Wild America Review
United States, 1997
U.S. Release Date: 7/2/97 (wide)
Running Length: 1:47
MPAA Classification: PG (Mature themes, mild profanity)
Theatrical Aspect Ratio: 2.35:1
Cast: Jonathan Taylor Thomas, Devon Sawa, Scott Bairstow, Jamey Sheridan, Frances Fisher
Director: William Dear
Producers: James G. Robinson, Irby Smith, Mark Stouffer
Screenplay: David Michael Wieger
Cinematography: David Burr
Music: Joel McNeely
U.S. Distributor: Warner Brothers
Supposedly, Wild America is a family film, but I can't figure out which members of the family it's intended for. Children will likely be bored by this adventure that doesn't really go anywhere, and adults will have their patience tried by the bad dialogue and juvenile plot twists. I could equate this with the kind of program that used to be shown on the old Wonderful World of Disney TV series, except I think those one hour shows, as plodding as they often were, offered more enjoyment.
Wild America wants us to believe that it's based on a true story, but that's probably the biggest fiction of all. Very little of this preposterous plot has the ring of truth to it. A kernel of the real story likely remains, but not much more. Even the character relationships seem simplified and streamlined so as not to confuse the audience. And, of course, in the end, everything works out for the best. The movie, directed by William Dear, who was responsible for the offensive remake of Angels in the Outfield, shows no ambition in bringing this tale to the screen. Anyone under the age of about twelve will get the feeling that they're being condescended to.
Wild America chronicles the supposed adventures of the three Stouffer brothers during the summer of 1967. All of them grew up to become animal photographers, and this movie purports to show how it all started. Armed with only a 16 mm camera, several cans of film, and the necessary provisions, the three boys -- Marty (Scott Bairstow), age 18; Mark (Devon Sawa), age 16; and Marshall (Jonathan Taylor Thomas), age 12 -- leave their native Arkansas to make a cross-country trip to film endangered predators in their natural habitats. Their goal: "to get the shots everyone else is afraid to get." In the process, they place themselves in great danger, yet miraculously escape alive and relatively uninjured.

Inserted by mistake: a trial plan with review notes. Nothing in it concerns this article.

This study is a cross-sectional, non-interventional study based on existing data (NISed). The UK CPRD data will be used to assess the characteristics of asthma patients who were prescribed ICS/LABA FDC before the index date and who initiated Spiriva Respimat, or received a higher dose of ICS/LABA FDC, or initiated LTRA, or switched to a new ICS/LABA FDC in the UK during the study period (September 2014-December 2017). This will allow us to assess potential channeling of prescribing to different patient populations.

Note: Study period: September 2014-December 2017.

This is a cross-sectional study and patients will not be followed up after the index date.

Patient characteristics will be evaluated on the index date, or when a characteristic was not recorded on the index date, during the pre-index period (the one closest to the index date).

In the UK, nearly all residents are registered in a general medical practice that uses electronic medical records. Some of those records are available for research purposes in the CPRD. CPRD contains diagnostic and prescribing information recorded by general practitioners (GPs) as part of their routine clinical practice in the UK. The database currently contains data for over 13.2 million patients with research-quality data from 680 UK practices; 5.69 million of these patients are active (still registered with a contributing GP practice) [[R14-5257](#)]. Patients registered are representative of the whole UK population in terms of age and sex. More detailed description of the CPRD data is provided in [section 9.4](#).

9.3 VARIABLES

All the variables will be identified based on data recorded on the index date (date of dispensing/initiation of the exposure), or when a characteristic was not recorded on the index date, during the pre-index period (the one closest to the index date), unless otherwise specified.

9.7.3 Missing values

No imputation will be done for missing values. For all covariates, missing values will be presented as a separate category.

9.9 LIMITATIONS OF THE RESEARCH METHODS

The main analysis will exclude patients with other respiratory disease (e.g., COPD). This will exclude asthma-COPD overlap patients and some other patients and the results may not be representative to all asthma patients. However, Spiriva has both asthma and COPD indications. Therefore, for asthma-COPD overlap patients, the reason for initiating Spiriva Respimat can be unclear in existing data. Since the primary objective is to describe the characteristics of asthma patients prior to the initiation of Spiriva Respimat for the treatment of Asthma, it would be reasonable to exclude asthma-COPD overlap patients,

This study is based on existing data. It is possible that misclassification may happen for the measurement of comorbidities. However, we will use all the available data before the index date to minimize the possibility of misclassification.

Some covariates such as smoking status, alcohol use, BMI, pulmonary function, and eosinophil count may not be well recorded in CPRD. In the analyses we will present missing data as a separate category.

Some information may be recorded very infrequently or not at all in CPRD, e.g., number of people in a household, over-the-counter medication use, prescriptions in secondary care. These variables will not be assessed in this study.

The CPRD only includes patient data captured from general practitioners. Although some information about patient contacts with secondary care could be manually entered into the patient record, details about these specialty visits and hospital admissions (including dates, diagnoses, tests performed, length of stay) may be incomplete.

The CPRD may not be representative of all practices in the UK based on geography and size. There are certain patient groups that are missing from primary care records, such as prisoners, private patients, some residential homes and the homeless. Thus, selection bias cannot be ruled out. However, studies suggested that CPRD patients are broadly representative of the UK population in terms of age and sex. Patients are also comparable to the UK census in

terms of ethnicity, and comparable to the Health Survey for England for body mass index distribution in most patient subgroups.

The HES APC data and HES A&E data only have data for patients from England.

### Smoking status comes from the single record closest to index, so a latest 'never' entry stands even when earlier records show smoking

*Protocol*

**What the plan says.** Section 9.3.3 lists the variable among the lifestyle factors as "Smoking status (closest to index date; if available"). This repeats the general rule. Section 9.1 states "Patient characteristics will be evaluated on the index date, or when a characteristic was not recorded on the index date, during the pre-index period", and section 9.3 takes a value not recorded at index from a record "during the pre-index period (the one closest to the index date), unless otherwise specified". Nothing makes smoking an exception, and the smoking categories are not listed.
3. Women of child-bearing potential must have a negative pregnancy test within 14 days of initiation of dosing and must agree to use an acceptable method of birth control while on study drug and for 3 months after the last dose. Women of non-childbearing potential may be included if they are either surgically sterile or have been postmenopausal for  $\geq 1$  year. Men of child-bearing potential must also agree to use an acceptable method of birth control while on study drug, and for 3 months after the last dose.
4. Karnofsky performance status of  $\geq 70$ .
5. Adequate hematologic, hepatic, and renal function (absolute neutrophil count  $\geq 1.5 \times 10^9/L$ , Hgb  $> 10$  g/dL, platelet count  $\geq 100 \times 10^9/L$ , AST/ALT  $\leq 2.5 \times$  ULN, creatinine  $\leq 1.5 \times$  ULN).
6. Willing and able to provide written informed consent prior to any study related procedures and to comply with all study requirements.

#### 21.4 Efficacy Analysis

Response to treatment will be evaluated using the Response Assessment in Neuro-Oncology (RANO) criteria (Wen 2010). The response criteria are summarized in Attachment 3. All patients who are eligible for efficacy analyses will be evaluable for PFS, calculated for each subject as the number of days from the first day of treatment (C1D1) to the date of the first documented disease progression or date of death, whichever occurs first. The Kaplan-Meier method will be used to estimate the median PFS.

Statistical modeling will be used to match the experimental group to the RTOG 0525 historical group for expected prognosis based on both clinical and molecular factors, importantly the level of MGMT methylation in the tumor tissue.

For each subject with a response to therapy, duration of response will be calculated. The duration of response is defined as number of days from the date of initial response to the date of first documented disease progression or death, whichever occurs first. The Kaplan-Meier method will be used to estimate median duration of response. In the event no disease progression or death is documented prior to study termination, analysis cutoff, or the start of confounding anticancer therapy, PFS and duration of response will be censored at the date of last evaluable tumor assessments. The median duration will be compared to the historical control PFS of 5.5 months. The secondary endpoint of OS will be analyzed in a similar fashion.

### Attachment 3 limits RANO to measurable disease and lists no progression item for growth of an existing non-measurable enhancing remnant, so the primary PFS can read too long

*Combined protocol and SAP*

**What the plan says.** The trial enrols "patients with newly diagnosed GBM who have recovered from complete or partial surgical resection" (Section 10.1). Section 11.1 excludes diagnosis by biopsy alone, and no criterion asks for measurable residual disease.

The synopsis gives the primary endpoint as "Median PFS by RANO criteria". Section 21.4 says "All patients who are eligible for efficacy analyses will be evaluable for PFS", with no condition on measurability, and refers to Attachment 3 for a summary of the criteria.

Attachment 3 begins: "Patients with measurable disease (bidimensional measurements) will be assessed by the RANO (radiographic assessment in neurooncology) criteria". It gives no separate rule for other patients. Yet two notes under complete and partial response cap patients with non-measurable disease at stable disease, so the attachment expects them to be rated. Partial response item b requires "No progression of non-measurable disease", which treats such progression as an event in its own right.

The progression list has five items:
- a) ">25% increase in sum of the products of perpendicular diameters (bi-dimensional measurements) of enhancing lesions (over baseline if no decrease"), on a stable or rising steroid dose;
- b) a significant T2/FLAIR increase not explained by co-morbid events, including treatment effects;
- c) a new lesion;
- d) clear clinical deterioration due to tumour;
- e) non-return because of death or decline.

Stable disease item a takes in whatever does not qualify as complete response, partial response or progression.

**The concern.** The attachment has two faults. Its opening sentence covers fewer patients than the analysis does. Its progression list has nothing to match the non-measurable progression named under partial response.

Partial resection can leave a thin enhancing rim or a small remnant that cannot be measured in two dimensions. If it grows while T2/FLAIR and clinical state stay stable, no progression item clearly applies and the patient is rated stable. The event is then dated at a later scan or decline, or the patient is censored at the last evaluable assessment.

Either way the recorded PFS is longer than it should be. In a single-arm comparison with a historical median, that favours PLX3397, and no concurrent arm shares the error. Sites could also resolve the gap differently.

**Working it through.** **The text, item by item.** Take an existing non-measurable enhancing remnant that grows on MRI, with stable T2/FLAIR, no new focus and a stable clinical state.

No member of the main trio is either complex or interesting. Marty (who, in real life, created the TV series Wild America) is portrayed as a driven artist whose hero is Ernest Hemingway. Mark, the middle child, is "a man of action" who often seems more interested in girls than animals. Then there's our narrator (the voiceover never seems to stop), Marshall, a "dreamer" whose amazing wisdom would do someone three times his age credit. None of the actors creates a memorable personae. Bairstow and Sawa are adequate, but Taylor Thomas (from the sitcom Home Improvement) irritates with his false earnestness.
Parts of the film -- primarily those dealing with photographing wildlife -- are moderately engrossing, which leads me to wonder if there might have been an interesting story to tell here, had the film not ventured into the realm of half-baked melodrama. Wild America comes across mostly as episodic silliness: the boys escape from fake-looking alligators, go skinny-dipping with girls, stumble upon a practice range and dodge the firepower of Air Force planes, meet up with a spooky Danny Glover, then avoid a group of angry bears whose cave is guarded by snakes. It's a telling statement that, hands down, the best scenes in the movie occur during the end credits, when we are given a chance to view snippets of the Stouffers' films.
One wonders if there should have been some sort of "don't try this at home" warning attached to Wild America. After all, the kids in the film seem to be having fun (certainly more fun than those of us sitting in the audience are having), and they're never really in danger. Then again, where in real life is anyone going to find an alligator who likes chewing on flashlights, a belligerent rubber rattlesnake, or a bear that is stupid enough to hibernate in the middle of the summer? I guess the only real warning that should accompany Wild America is the one about avoiding dogs like this movie.
© 1997 James Berardinelli
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